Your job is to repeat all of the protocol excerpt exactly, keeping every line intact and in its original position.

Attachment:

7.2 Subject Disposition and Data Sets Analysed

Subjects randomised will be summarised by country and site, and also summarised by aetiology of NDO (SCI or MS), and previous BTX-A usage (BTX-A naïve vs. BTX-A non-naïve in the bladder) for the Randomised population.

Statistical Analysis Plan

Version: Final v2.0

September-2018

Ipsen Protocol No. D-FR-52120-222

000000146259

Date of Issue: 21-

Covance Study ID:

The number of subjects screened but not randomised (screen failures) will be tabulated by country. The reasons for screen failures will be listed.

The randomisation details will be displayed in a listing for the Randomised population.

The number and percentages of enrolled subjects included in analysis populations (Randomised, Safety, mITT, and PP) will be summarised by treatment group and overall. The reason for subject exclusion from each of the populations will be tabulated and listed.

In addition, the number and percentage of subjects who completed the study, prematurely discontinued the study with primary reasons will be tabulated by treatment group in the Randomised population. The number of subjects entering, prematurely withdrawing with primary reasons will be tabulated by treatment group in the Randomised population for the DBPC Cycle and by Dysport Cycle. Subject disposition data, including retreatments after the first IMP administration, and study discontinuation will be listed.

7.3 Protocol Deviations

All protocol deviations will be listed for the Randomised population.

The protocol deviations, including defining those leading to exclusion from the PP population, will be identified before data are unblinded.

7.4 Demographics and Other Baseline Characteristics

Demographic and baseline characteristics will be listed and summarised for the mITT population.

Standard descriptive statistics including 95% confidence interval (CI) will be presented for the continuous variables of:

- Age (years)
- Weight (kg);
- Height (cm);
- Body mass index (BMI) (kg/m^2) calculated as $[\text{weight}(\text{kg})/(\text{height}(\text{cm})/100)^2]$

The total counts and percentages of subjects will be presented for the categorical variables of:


7.2 Subject Disposition and Data Sets Analysed

Subjects randomised will be summarised by country and site, and also summarised by aetiology of NDO (SCI or MS), and previous BTX-A usage (BTX-A naïve vs. BTX-A non-naïve in the bladder) for the Randomised population.

Statistical Analysis Plan

Version: Final v2.0

September-2018

Ipsen Protocol No. D-FR-52120-222

000000146259

Date of Issue: 21-

Covance Study ID:

The number of subjects screened but not randomised (screen failures) will be tabulated by country. The reasons for screen failures will be listed.

The randomisation details will be displayed in a listing for the Randomised population.

The number and percentages of enrolled subjects included in analysis populations (Randomised, Safety, mITT, and PP) will be summarised by treatment group and overall. The reason for subject exclusion from each of the populations will be tabulated and listed.

In addition, the number and percentage of subjects who completed the study, prematurely discontinued the study with primary reasons will be tabulated by treatment group in the Randomised population. The number of subjects entering, prematurely withdrawing with primary reasons will be tabulated by treatment group in the Randomised population for the DBPC Cycle and by Dysport Cycle. Subject disposition data, including retreatments after the first IMP administration, and study discontinuation will be listed.

7.3 Protocol Deviations

All protocol deviations will be listed for the Randomised population.

The protocol deviations, including defining those leading to exclusion from the PP population, will be identified before data are unblinded.

7.4 Demographics and Other Baseline Characteristics

Demographic and baseline characteristics will be listed and summarised for the mITT population.

Standard descriptive statistics including 95% confidence interval (CI) will be presented for the continuous variables of:

- Age (years)
- Weight (kg);
- Height (cm);
- Body mass index (BMI) (kg/m^2) calculated as $[\text{weight}(\text{kg})/(\text{height}(\text{cm})/100)^2]$

The total counts and percentages of subjects will be presented for the categorical variables of: